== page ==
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Seeing Before Reading: Messages Encoded in the Design of Information [Visual Imagination #2]

by Tom Johnson on Oct 5, 2010
categories: visual-communication

I stumbled across an essay called The Rhetoric of Text Design in Technical Communication, by Charles Kostelnick, a professor at Iowa State University, that discusses the meaning encoded in the visual arrangement of information. Kostelnick writes,

We see documents before we read them: this initial encouter evokes an aesthetic response but one with immediate practical consequences. Since seeing precedes reading, the reader's first glance influences the information processing that follows. The balanced arrangement of visual elements on the page, the contrast among these elements, the efficient use of space—together these create a unified visual display that predisposes the reader to respond favorably (or unfavorably) to the information in the document. (200)

Here's an example showing a variety of document designs:

The visual design of information
The visual design of information gives readers cues about the meaning before the reader even reads the words.

What messages do you immediately infer about the design of the information based solely on the structures above? Kostelnick explains that the design functions as "macro-punctuation." Just as punctuation clarifies meaning within sentences, the way we arrange and style information visually also provides "visual cues—e.g., division, coordination, subordinations—that enhance the reader's ability to process information in the text" (190).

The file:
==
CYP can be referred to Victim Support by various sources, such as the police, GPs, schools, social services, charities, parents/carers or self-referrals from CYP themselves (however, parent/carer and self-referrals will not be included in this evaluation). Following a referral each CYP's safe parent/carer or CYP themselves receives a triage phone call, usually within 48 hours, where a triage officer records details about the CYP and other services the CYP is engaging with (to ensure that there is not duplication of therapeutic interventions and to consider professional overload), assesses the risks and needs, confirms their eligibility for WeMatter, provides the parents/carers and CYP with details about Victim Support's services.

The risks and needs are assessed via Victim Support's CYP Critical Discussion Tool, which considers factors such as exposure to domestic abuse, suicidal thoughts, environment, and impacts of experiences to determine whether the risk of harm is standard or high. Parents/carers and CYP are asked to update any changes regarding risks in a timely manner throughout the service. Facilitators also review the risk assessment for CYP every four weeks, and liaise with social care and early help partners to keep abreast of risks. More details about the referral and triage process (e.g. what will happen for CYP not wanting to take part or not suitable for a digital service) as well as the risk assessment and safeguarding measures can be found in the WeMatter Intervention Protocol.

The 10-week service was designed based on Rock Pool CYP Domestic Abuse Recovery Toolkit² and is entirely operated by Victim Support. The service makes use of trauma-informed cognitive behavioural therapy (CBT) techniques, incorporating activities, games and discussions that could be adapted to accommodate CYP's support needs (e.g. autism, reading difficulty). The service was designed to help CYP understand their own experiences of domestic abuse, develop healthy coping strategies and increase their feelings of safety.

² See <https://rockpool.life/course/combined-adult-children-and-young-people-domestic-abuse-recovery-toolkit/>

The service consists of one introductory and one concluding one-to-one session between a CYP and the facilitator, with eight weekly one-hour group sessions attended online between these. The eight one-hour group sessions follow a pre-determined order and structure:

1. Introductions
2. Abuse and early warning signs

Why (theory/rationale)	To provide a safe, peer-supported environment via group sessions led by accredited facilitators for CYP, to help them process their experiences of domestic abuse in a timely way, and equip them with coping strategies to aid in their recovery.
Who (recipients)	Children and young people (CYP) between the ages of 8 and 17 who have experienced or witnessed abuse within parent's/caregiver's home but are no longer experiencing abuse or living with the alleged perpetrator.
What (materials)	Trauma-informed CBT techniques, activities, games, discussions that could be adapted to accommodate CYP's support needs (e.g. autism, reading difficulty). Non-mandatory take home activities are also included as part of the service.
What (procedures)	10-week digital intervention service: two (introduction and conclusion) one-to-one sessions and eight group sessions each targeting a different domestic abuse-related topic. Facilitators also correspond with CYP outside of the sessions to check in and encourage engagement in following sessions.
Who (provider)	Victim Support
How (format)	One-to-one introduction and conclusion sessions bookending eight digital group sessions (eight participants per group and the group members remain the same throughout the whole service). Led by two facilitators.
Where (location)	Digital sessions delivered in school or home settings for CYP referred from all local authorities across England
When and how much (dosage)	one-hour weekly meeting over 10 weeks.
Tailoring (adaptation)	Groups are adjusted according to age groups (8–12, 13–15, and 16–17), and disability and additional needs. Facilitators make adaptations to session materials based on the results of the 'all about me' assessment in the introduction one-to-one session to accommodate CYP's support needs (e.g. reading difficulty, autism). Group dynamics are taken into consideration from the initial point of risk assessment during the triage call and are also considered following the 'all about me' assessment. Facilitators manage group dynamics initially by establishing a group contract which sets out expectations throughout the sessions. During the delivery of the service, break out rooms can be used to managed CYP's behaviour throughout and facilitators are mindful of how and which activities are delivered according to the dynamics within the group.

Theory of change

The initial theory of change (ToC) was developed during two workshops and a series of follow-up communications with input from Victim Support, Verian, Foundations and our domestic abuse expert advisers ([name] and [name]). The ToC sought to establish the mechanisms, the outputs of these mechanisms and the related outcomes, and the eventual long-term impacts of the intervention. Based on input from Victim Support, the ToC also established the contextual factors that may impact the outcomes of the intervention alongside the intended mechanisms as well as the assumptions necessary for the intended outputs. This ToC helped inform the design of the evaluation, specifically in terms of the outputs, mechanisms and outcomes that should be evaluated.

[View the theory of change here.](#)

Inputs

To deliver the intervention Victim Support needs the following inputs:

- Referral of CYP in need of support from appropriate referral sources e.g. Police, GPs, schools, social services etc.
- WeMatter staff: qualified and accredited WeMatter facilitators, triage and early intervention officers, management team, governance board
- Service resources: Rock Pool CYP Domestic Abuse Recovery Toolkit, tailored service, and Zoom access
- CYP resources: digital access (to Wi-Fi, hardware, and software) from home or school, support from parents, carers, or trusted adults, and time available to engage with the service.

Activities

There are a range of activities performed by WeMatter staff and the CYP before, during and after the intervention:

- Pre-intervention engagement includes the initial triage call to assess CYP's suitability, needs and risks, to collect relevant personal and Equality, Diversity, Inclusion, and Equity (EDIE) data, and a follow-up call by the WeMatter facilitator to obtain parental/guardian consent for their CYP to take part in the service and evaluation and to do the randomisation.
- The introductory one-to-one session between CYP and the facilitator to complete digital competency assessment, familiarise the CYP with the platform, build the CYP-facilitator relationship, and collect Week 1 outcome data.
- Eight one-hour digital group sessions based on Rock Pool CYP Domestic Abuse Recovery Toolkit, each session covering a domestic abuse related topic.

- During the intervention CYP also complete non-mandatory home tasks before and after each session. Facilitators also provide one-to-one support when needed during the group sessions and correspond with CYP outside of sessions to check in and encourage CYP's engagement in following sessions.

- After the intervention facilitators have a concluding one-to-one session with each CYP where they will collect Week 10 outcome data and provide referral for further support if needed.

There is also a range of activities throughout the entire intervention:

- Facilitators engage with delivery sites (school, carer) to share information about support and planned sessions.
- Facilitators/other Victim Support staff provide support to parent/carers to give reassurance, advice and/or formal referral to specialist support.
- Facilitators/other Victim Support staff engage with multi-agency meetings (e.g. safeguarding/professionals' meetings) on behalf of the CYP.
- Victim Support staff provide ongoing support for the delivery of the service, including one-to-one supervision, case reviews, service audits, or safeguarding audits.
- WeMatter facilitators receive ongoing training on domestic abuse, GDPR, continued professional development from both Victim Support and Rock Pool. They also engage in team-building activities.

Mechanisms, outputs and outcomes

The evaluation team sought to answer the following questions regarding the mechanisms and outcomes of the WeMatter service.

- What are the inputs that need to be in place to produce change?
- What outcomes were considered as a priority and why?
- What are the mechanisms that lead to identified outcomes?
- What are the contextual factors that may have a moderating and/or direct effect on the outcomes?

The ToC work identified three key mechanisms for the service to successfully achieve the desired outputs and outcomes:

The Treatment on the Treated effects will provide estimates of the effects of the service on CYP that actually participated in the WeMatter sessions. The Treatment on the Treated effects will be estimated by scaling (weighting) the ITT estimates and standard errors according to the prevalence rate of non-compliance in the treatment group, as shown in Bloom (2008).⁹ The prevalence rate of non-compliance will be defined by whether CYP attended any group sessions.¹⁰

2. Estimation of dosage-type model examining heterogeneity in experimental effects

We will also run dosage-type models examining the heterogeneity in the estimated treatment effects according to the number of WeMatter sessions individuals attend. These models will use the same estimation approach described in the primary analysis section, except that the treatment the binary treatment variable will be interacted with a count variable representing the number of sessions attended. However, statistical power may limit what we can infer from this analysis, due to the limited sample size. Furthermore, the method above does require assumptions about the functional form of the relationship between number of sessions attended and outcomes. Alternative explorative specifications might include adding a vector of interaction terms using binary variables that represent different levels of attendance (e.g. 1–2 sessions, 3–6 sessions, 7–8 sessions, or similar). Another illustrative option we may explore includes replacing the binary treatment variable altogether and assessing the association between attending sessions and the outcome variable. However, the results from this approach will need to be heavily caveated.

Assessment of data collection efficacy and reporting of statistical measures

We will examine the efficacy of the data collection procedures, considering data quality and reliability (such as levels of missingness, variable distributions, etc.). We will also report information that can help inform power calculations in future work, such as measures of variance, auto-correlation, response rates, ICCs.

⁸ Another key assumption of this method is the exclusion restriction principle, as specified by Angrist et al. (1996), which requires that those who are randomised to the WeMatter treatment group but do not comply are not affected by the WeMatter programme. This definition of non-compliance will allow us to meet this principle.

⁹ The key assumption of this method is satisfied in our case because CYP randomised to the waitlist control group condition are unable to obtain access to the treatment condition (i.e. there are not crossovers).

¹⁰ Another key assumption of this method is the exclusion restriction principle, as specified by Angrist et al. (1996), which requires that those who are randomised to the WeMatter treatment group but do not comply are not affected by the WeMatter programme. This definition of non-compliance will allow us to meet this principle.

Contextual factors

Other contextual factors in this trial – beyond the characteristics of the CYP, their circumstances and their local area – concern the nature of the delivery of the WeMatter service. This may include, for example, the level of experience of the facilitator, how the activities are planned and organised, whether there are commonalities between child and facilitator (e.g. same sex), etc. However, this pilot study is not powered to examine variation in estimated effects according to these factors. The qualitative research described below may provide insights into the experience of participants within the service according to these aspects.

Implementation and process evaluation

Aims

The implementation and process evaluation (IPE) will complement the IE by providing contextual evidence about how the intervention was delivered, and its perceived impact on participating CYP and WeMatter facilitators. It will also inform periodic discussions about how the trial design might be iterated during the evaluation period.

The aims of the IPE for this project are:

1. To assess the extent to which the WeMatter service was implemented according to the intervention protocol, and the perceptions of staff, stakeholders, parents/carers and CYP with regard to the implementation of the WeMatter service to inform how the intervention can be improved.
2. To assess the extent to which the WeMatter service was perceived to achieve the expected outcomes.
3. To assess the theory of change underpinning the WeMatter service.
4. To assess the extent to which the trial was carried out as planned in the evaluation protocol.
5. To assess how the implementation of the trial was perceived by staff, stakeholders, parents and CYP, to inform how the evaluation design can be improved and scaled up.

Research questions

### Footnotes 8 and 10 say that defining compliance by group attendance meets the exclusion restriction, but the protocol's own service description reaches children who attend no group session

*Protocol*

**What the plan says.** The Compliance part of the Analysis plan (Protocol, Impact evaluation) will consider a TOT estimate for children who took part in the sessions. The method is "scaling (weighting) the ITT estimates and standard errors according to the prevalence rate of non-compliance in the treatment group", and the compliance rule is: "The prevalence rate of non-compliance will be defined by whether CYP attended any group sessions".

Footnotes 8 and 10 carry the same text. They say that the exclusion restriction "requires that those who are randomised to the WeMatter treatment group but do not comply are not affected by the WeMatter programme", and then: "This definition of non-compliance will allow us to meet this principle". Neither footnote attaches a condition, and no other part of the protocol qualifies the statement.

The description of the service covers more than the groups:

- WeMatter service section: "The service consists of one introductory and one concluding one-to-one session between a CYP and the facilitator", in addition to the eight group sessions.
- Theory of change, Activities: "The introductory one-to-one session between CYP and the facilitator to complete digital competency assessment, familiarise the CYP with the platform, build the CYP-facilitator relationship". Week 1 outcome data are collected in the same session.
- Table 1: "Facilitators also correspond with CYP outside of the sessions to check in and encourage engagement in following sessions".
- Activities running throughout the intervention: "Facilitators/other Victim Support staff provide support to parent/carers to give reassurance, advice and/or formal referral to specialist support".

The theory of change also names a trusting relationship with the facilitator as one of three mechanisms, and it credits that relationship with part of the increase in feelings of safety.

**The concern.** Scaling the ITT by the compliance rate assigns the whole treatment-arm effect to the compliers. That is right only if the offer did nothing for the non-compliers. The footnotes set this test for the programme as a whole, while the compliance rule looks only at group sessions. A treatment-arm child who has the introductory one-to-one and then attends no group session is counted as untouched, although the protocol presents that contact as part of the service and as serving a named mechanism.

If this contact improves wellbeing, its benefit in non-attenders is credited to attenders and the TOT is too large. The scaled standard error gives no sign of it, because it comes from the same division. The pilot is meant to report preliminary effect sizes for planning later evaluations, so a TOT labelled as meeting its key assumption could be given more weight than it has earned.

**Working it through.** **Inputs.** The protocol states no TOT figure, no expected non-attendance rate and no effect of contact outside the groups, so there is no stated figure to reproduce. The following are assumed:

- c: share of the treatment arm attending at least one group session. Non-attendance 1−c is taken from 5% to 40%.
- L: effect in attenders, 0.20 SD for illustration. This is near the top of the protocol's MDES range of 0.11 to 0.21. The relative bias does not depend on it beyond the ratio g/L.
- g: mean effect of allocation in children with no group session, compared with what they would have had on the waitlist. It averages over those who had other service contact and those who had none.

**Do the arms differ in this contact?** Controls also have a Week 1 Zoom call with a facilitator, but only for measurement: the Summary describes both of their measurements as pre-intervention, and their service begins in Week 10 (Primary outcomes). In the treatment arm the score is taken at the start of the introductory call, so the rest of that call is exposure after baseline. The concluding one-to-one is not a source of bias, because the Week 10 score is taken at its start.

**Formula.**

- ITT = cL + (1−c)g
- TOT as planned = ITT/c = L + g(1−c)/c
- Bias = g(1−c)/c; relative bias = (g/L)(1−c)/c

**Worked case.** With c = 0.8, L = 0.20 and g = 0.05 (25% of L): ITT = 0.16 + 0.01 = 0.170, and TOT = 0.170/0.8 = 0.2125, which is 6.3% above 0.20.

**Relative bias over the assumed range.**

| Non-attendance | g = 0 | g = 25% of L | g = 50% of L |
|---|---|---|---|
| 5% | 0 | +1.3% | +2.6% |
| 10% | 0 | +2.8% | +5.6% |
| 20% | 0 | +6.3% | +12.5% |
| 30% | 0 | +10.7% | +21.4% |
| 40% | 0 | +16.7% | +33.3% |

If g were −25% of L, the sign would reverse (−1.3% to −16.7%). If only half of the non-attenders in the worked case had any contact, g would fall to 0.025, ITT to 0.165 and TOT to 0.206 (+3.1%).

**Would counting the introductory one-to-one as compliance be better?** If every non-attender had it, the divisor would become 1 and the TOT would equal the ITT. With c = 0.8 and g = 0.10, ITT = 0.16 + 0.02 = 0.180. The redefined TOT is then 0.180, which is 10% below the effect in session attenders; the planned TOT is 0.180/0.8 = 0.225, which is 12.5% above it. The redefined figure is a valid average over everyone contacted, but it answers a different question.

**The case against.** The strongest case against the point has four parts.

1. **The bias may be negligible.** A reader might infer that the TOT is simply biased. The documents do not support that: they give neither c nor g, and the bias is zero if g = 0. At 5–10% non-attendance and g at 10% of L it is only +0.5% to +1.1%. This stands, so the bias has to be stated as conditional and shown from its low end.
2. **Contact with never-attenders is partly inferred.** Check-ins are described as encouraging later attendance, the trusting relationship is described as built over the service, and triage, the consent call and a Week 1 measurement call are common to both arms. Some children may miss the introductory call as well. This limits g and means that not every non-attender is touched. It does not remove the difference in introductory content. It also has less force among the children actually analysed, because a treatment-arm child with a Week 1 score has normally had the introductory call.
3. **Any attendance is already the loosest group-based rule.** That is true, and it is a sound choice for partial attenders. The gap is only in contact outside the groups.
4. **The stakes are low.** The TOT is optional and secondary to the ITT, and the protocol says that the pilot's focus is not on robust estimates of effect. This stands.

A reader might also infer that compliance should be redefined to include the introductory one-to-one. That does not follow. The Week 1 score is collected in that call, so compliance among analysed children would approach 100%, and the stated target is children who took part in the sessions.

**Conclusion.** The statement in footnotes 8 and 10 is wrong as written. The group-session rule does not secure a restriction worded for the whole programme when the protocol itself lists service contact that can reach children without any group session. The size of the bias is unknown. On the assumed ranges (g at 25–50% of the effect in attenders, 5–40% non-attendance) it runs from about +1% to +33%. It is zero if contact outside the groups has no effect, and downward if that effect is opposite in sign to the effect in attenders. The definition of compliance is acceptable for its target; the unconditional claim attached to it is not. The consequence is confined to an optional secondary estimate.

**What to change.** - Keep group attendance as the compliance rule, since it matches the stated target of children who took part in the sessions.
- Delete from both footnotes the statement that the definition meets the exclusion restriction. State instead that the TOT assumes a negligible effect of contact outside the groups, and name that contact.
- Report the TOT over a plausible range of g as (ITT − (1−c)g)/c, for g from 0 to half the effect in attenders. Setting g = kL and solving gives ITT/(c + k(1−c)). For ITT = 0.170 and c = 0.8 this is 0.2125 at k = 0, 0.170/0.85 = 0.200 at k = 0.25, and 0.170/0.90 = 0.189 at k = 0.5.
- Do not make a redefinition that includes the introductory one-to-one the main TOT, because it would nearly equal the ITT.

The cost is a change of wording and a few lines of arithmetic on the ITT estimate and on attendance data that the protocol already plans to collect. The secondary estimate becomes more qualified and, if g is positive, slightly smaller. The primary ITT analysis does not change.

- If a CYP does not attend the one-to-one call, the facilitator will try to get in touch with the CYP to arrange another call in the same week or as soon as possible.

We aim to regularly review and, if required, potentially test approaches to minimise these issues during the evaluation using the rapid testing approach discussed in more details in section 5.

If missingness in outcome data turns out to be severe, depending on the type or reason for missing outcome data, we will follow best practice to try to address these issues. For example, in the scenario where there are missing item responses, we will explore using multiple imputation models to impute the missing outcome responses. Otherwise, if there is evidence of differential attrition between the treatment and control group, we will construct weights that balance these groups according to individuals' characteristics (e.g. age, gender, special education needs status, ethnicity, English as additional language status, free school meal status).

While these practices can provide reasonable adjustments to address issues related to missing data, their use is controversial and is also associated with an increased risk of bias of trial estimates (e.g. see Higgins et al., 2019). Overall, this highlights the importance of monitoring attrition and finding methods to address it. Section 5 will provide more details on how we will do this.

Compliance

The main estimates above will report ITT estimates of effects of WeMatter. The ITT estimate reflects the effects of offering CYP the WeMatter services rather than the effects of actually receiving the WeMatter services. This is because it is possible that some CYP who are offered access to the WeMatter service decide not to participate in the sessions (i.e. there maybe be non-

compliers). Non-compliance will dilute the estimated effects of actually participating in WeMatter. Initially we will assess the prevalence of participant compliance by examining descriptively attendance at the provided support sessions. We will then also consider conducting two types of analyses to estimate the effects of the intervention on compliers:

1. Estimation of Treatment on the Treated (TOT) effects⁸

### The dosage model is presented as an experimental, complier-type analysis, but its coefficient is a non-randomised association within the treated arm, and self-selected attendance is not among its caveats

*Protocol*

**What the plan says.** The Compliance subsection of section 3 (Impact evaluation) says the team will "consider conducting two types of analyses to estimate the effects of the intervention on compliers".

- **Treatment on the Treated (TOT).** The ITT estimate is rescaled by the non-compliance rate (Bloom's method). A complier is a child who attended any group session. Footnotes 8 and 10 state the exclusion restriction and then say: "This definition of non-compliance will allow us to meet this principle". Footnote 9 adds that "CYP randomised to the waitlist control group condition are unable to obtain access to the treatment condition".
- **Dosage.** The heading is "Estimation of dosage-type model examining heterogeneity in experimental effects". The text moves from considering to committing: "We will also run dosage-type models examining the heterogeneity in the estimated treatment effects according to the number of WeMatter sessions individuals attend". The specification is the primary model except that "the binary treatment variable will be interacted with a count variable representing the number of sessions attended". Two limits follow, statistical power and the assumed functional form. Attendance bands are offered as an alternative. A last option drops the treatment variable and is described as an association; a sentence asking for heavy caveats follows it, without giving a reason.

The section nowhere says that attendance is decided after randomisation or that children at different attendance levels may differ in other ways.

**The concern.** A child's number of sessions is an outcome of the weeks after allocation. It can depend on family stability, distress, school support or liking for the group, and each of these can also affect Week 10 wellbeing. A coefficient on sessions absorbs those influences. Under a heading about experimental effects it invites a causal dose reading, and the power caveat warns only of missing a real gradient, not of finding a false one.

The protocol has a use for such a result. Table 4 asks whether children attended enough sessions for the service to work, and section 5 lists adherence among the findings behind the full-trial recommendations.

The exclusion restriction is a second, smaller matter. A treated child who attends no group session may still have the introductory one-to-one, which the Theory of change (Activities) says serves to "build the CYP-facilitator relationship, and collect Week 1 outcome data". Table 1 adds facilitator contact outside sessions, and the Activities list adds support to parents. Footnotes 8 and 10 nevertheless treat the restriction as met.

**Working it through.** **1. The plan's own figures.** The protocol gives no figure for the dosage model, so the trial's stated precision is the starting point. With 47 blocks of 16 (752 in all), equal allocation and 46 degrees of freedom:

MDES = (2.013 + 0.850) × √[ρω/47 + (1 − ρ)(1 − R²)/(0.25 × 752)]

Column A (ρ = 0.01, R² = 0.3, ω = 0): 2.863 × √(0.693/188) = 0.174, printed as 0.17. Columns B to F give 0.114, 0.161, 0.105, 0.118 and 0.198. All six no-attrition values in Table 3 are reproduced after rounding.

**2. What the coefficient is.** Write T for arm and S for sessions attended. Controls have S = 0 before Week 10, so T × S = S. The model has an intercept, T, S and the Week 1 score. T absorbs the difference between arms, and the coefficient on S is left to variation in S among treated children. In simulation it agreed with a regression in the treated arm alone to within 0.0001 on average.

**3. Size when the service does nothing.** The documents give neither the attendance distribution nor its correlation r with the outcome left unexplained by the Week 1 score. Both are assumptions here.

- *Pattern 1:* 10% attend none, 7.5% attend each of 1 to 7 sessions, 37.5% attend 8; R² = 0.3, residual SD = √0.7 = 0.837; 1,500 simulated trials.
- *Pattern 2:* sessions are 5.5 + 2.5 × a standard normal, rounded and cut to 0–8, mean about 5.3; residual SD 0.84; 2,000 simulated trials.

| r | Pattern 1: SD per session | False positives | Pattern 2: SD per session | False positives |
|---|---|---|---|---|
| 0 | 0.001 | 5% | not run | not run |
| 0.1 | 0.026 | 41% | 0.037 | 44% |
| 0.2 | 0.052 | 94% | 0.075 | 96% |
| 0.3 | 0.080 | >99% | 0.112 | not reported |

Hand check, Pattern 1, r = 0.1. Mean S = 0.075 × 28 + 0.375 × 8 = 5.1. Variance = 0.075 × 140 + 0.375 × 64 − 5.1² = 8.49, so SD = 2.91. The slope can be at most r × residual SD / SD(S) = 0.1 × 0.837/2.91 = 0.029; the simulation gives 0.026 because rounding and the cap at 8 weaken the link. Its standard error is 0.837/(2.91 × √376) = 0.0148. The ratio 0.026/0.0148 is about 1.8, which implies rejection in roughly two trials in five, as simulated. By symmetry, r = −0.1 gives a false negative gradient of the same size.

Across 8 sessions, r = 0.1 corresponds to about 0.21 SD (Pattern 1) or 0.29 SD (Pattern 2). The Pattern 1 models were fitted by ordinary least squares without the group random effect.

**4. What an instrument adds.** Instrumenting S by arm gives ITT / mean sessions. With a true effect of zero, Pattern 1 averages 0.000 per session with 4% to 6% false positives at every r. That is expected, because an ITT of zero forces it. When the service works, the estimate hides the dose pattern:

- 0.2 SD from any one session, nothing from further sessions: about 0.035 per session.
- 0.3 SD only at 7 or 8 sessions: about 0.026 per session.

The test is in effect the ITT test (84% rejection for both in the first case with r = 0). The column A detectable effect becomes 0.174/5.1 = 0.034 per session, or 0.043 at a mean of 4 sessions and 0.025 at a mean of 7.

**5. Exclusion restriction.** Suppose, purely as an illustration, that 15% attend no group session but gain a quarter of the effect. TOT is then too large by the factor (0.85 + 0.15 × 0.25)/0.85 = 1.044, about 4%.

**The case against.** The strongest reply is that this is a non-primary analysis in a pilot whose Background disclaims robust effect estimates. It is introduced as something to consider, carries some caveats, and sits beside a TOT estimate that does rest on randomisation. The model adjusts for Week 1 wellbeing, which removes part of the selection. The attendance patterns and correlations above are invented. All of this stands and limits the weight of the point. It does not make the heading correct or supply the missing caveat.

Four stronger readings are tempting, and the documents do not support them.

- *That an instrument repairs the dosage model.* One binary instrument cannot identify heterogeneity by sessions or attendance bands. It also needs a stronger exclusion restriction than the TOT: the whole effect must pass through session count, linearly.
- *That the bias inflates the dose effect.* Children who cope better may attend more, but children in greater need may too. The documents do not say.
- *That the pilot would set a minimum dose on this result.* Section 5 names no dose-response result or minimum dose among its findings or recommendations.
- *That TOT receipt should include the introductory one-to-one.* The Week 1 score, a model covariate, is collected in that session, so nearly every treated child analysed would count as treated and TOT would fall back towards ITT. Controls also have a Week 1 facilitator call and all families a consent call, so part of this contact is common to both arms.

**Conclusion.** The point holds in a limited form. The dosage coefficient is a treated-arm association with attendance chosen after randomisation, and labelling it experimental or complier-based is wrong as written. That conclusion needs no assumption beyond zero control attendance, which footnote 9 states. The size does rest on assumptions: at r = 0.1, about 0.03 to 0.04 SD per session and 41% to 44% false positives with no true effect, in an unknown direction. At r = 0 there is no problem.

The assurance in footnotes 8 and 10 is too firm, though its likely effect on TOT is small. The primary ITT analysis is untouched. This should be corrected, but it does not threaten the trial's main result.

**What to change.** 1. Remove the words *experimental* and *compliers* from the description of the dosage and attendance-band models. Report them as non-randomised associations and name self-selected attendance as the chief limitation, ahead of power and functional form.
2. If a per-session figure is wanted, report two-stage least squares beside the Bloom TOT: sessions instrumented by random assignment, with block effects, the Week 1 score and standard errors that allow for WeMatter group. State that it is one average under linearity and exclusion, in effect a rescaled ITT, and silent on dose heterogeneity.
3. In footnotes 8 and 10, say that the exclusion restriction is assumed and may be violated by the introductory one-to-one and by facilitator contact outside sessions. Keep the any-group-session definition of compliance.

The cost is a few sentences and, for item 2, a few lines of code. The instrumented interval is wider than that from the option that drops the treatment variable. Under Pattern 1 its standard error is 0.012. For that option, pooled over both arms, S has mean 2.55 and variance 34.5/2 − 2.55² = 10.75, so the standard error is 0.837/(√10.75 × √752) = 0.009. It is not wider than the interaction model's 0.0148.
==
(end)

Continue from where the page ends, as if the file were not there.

From the design of the information, you can make inferences about relationships, parallelism, equality, emphasis, repetition, patterns, and coherence within the information. These inferences prompt readers to understand some aspect of the information before they even read it.

In the graphic above, A has an equality about the information, as does B, C, and D. But with documents G and H, the smaller columns perhaps contain subordinate information, such as notes about the main information.

Beyond hierarchy that establishes relationships, divisions also send messages to the reader. Looking at F, you can guess that the unique sections will contain different but related ideas, whereas the documents without divisions will contain a more unified theme.

Document E has a list of items. You would expect that the list of items supports an idea in the preceding paragraph, that the list items be parallel concepts or examples following from the preceding block.

D provides more white space than C. The design suggests a stronger focus on the information, that we read every word, whereas C invites us to skim and scan, much like reading a newspaper.

Overall, the design of information provides cues about the meaning of the information. These cues, like punctuation, are often unconsciously interpreted by readers, but they do significantly influence the message.

About Tom Johnson

Tom Johnson

I'm an API technical writer based in the Seattle area. On this blog, I write about topics related to technical writing and communication — such as software documentation, API documentation, AI, information architecture, content strategy, writing processes, plain language, tech comm careers, and more. Check out my API documentation course if you're looking for more info about documenting APIs. Or see my posts on AI and AI course section for more on the latest in AI and tech comm.

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